As September falls upon us things have begun to change. The weather is slowly, but surely turning cooler. Fall is coming, bringing with it colorful leaves and the Senior Pinning Ceremony. This ceremony is to congratulate BC's seniors on their hard work and dedication in their chosen field of study. During Family Weekend the seniors and their families along with selected faculty and staff will dine in the Porter Center to celebrate the achievements of the students. Each student is allowed to have 3 guests, including their pinner. This means that if you wish to be pinned by your favorite professor or a member of the staff who has greatly influenced you, you would then be able to invite 2 members of your family or friends to the event. Faculty and staff dine for free, so in this situation you would need to pay for the 2 members of your family. If you were to be pinned by a family member as well as having two other guests all three would need to be paid for. The forms required for this event are due Friday, September 12, and each non BC faculty or staff guest costs $20.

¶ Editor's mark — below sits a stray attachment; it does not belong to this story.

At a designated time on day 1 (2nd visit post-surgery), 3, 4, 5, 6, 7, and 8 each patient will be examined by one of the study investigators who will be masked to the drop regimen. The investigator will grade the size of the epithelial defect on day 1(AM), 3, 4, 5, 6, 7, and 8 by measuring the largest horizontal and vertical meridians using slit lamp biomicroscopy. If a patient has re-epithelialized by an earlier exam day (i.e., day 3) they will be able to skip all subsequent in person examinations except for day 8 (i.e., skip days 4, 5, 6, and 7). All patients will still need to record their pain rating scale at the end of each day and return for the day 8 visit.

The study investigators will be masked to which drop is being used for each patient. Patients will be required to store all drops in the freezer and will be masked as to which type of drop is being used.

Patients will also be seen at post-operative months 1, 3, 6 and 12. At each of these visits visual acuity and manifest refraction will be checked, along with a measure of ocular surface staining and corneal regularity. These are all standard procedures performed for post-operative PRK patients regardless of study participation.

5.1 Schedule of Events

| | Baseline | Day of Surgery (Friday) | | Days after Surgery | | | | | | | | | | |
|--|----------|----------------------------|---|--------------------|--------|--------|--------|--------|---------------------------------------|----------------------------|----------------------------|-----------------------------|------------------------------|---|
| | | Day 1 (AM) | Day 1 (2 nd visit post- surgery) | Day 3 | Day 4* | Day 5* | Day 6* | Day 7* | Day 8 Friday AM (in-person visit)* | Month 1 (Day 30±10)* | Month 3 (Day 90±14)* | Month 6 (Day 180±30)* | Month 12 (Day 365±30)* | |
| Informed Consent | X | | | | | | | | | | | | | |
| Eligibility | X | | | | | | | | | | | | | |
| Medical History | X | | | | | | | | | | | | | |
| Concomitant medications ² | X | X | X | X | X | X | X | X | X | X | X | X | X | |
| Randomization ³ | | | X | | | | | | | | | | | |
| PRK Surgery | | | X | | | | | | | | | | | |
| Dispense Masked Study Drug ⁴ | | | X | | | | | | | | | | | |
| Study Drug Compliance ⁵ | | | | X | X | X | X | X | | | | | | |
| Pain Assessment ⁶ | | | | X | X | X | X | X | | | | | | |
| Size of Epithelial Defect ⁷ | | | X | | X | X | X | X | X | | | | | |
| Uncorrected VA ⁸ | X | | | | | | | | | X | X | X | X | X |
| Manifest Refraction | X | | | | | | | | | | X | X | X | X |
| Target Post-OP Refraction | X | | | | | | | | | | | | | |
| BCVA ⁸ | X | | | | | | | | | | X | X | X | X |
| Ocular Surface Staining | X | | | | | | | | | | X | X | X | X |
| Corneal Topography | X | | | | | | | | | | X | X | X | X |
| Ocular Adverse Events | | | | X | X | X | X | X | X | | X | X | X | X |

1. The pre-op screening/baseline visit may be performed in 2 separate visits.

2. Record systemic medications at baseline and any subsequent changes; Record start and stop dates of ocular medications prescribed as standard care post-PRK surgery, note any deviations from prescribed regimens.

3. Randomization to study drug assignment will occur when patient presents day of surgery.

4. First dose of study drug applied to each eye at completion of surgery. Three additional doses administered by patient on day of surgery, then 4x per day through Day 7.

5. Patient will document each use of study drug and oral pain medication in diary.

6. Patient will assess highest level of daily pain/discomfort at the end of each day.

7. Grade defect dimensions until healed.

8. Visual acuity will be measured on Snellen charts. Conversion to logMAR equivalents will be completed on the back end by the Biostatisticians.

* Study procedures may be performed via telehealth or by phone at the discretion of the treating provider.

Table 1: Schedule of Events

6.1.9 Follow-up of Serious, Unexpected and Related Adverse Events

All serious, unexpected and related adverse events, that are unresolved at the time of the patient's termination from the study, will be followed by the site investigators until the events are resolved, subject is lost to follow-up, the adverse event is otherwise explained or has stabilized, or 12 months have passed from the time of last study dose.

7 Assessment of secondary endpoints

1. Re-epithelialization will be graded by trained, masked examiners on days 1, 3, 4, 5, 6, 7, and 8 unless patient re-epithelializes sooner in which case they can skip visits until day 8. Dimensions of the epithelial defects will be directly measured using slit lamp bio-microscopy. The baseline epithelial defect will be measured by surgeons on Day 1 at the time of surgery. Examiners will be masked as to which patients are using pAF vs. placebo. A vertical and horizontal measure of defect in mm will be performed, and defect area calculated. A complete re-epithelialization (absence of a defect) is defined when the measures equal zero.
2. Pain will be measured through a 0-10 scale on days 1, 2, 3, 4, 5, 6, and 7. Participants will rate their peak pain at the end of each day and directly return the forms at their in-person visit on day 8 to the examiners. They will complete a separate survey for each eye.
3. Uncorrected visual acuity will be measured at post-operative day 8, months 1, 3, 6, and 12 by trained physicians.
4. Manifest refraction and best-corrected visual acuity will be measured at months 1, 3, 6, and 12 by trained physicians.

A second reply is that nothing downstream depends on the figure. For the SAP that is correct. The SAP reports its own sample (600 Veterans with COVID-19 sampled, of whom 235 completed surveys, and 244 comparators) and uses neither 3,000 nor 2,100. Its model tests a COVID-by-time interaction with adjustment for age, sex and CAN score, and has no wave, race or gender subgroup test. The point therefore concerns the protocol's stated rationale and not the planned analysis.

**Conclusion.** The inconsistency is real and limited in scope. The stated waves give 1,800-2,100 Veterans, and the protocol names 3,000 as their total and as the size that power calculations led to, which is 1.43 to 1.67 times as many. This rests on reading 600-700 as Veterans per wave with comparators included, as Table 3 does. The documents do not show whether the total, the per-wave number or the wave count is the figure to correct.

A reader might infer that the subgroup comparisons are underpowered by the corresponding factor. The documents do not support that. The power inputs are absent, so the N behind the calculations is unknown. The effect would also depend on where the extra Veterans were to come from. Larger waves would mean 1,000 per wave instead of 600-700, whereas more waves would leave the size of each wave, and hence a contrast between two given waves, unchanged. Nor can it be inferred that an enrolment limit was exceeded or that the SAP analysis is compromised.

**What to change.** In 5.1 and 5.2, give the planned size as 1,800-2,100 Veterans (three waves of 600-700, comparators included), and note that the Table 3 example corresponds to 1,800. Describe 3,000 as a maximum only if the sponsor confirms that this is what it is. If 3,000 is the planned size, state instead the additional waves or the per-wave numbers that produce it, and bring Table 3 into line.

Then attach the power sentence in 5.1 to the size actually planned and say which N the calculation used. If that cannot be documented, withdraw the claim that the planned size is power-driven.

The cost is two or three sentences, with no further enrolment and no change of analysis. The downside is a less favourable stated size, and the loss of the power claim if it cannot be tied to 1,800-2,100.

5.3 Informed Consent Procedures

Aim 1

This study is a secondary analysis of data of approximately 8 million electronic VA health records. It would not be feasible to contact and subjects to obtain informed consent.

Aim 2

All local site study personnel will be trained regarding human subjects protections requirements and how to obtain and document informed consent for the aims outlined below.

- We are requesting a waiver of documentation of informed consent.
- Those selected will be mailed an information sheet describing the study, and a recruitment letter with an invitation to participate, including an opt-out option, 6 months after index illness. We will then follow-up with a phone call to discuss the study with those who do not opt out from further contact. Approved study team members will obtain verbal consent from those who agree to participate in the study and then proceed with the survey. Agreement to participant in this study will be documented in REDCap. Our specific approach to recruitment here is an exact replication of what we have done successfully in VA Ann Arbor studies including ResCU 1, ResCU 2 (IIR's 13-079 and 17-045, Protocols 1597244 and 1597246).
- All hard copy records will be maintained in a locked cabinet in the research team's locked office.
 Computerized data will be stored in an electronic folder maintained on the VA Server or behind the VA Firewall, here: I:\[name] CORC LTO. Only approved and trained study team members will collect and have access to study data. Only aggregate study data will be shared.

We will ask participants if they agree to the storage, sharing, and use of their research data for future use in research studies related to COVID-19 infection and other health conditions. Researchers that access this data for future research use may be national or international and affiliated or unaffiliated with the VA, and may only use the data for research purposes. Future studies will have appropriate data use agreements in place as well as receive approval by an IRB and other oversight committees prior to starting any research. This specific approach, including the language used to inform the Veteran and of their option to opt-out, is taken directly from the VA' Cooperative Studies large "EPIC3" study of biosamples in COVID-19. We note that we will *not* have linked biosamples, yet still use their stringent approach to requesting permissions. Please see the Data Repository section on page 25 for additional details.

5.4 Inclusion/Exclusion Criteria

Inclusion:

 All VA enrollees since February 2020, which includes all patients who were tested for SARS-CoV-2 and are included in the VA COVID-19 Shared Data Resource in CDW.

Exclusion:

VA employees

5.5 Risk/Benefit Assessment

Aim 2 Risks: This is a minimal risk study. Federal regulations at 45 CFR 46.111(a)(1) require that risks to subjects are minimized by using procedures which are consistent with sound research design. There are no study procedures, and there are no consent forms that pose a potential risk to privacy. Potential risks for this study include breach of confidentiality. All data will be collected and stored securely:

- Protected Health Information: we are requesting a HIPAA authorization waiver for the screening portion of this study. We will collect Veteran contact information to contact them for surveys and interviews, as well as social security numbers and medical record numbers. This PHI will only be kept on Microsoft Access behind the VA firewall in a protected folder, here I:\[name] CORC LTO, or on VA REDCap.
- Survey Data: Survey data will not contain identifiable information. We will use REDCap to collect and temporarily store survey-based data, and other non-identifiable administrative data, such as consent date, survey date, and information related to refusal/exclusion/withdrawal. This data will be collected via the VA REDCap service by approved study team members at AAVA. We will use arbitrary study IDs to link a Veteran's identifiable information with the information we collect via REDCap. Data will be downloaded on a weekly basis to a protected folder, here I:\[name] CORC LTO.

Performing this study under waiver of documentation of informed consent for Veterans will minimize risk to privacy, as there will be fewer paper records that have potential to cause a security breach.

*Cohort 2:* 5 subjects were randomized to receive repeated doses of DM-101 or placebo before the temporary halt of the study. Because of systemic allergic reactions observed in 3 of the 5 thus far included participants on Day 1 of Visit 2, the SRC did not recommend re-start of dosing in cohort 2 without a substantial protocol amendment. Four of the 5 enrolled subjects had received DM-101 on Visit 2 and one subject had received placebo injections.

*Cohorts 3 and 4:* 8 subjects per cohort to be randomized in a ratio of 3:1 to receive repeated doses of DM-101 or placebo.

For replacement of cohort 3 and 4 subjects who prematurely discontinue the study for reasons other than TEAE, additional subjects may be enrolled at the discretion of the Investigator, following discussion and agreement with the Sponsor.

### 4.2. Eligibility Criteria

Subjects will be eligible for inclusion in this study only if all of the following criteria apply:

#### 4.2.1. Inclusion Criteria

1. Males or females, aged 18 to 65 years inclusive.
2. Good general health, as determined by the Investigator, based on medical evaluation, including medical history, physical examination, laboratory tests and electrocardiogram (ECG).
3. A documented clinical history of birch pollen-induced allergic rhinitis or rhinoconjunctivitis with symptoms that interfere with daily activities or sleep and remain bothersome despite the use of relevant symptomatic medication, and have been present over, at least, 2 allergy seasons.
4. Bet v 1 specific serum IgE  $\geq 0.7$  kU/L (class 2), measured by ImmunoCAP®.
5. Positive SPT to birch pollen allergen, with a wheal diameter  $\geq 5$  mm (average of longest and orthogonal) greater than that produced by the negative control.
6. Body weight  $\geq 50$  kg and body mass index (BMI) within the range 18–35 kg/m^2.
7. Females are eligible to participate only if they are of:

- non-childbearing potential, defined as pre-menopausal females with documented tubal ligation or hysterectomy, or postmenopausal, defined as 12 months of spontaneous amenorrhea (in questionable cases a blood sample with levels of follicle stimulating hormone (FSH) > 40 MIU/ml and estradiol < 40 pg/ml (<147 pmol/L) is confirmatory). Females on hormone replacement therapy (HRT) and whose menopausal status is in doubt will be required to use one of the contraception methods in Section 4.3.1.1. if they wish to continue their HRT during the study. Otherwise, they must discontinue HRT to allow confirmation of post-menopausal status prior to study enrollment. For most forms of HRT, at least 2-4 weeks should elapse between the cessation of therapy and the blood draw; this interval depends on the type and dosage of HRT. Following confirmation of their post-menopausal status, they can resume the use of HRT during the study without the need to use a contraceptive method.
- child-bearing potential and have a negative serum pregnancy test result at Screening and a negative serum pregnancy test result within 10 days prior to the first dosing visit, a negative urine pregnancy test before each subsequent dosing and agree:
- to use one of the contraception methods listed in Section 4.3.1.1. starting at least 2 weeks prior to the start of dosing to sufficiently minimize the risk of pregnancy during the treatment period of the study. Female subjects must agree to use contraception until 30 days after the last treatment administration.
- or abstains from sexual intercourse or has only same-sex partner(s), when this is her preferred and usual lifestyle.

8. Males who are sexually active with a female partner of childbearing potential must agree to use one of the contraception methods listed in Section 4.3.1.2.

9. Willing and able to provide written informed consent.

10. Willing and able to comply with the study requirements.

ing a better understanding of the relationship between nature and society. Cabin spent time in Hawaii assisting in such recovery and ecological restoration of the indigenous species, including birds. He has made it his goal to “create a more meaningful and sustainable relationship between people and nature,” and in the words of Dr. Llewellyn, “Robert Cabin hit the nail square on the head, and we should listen to what he has to say.” “Henry David Thoreau believed that we should all go to nature and see what we can learn from nature; that’s why I keep doing this,” says Llewellyn with closed eyes. He encapsulates Thoreau’s understanding that the time spent outdoors, away from the materialistic world, “frees your mind to think about other things that are clouded up.” Bird watching is not just a hobby of Llewellyn’s. It is those simple moments in the day that allow him embrace his own understanding of what nature holds.